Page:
Changes In Florida Alimony Law

Are you going to lose your alimony?

Florida Alimony Law

The Florida legislature is currently discussing changes in Florida alimony law.

What do the changes mean for you?

Over the last few years, Florida has made changes to the alimony law. A group called Florida Alimony Reform (FAR) has been pushing for more changes. Both the Florida House of Representatives and Senate seem to be favoring bills that will significantly change alimony, and the bills under consideration will even impact previously ordered alimony.

One of the complaints about the current alimony system is that there is not a formula for setting alimony awards so that the amounts are unpredictable and even unfair. Currently, the Judges consider a number of factors to determine entitlement to alimony and the dollar amount.

This has resulted in inconsistent alimony awards. When asked how much alimony a lifelong homemaker married to a doctor deserved, Judges in an Ohio survey estimated as little as $5,000 a year and as much as $175,000.

What about if you already receive alimony by court order?

According to the Internal Revenue Service, former spouses pay around $9 billion in alimony each year.

One of the biggest areas of concern with the changes being considered is the attempt to eliminate “permanent alimony”, alimony that is paid until death or remarriage. FAR’s website states: “Florida’s permanent alimony laws are among the most draconian and out-of-date in the country. … Because of these laws and attitudes, it is common for healthy, employed women in their 30s and 40s to receive permanent alimony.”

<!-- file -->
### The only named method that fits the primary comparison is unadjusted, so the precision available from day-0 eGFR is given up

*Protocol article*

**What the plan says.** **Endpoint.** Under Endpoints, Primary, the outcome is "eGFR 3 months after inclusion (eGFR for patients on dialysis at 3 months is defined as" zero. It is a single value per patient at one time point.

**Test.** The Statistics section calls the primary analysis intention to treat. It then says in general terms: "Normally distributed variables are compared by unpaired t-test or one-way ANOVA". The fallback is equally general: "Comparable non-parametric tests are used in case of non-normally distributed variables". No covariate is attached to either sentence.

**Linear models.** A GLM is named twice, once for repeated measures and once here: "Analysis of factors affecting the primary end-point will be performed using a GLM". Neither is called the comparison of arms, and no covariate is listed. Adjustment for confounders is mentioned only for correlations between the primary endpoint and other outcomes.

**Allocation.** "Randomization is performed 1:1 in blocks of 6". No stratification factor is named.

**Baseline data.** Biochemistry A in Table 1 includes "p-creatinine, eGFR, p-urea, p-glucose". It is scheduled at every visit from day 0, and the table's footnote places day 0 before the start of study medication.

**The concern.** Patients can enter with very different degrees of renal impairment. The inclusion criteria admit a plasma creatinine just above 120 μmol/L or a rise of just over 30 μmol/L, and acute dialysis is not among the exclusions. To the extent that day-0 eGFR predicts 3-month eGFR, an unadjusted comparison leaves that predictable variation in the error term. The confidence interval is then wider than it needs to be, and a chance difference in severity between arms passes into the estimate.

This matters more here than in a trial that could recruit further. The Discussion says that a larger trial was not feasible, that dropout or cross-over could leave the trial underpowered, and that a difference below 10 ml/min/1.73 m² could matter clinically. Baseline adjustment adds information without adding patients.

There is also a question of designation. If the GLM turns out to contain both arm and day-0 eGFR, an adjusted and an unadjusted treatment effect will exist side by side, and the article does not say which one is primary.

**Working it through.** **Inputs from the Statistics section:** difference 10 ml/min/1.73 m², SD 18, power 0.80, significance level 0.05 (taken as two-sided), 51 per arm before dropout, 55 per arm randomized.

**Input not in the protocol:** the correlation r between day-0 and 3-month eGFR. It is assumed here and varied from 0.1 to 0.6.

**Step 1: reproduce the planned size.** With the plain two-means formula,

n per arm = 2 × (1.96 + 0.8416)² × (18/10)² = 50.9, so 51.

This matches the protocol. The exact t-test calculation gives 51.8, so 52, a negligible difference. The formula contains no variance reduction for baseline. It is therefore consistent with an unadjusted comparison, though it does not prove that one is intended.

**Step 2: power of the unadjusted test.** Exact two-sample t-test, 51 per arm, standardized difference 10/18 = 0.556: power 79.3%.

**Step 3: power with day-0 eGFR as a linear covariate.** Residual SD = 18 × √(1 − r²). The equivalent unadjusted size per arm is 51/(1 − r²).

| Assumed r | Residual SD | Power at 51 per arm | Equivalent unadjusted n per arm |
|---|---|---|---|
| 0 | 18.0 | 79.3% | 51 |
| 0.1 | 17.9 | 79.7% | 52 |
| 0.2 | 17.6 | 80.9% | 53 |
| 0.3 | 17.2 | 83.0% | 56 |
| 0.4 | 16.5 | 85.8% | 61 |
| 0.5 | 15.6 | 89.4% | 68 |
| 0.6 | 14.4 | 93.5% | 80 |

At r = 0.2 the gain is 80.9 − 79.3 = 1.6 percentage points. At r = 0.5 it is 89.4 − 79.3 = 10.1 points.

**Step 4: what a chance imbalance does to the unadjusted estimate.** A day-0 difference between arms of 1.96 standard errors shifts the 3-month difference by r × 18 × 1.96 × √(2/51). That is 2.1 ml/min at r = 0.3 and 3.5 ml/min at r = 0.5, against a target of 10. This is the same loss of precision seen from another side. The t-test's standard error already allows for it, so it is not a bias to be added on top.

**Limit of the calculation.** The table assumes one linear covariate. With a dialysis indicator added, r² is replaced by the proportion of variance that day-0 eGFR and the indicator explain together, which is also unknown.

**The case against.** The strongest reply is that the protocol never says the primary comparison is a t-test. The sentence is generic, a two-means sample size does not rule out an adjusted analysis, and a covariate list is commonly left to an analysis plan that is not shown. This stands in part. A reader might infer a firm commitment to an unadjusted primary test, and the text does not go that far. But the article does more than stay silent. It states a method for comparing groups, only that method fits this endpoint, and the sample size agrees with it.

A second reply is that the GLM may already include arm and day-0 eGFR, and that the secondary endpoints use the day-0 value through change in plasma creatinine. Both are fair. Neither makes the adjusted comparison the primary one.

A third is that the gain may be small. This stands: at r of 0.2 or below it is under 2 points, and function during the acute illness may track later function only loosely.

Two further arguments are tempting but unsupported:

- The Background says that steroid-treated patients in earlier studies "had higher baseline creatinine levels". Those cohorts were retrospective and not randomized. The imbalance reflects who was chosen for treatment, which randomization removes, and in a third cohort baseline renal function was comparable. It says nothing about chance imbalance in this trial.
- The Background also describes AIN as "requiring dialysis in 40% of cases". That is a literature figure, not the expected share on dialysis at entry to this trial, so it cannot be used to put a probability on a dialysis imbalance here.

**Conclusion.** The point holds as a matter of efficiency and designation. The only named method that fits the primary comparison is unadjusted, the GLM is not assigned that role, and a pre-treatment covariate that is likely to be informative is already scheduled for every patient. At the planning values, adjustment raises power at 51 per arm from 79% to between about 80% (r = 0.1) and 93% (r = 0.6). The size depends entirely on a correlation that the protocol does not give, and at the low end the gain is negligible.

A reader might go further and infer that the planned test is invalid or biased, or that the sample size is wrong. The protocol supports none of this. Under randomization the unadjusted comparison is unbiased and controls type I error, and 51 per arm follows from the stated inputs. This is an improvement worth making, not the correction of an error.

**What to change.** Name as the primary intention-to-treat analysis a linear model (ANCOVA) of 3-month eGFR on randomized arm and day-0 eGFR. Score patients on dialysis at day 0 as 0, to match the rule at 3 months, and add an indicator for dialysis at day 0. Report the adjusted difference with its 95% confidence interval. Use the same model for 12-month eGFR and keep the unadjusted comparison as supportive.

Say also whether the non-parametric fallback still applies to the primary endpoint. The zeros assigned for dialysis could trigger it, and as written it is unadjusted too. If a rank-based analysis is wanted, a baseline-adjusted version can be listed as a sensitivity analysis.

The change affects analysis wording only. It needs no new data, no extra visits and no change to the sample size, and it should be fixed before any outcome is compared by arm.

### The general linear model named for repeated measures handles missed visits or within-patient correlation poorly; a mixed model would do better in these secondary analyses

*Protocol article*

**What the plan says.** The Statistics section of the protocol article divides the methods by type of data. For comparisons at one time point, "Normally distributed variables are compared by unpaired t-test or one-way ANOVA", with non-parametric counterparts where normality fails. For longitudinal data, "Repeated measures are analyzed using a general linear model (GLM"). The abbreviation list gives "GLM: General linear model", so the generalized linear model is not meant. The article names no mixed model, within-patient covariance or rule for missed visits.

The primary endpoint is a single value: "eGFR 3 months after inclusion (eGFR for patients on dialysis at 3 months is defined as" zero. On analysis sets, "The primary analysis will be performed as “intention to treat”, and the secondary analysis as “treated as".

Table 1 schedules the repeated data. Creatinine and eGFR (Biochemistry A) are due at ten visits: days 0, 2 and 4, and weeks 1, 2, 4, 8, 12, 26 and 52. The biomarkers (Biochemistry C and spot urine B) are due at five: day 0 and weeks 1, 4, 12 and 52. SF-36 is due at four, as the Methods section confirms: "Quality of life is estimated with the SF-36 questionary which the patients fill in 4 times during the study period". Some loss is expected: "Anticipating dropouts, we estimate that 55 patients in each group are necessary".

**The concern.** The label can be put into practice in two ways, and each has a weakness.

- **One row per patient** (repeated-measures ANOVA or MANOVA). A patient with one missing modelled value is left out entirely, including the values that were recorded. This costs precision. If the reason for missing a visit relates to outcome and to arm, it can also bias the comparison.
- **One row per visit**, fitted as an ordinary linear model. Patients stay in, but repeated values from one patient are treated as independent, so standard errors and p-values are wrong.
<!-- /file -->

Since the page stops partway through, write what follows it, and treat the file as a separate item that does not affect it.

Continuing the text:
Florida Bar Family Law Section Chair Carin Porras characterizes FAR as a group “basically made up of people who pay alimony and are not happy about that and want to get rid of the obligation.”

The existing alimony law requires a person to come back to court if they want to terminate permanent alimony. The new bills being considered by the House and Senate would make it the norm for alimony to automatically terminate when one of the former spouses has retired or has reached normal retirement age.

The House and Senate still need to agree upon one version of the law in order for it to pass. Both bills being considered apply the changes to already existing alimony orders, so if you receive or pay alimony, you need to keep a close eye on what happens with the Florida alimony law.

If you’re interested in learning more about emotions during a divorce, read my free e-book, “Does Every Divorce Need a Shark?”

If you have questions about alimony, contact me online or call me at 239-210-7516.

Divorce Grief

     Posted on March 29, 2013 at 12:00 pm | No comment

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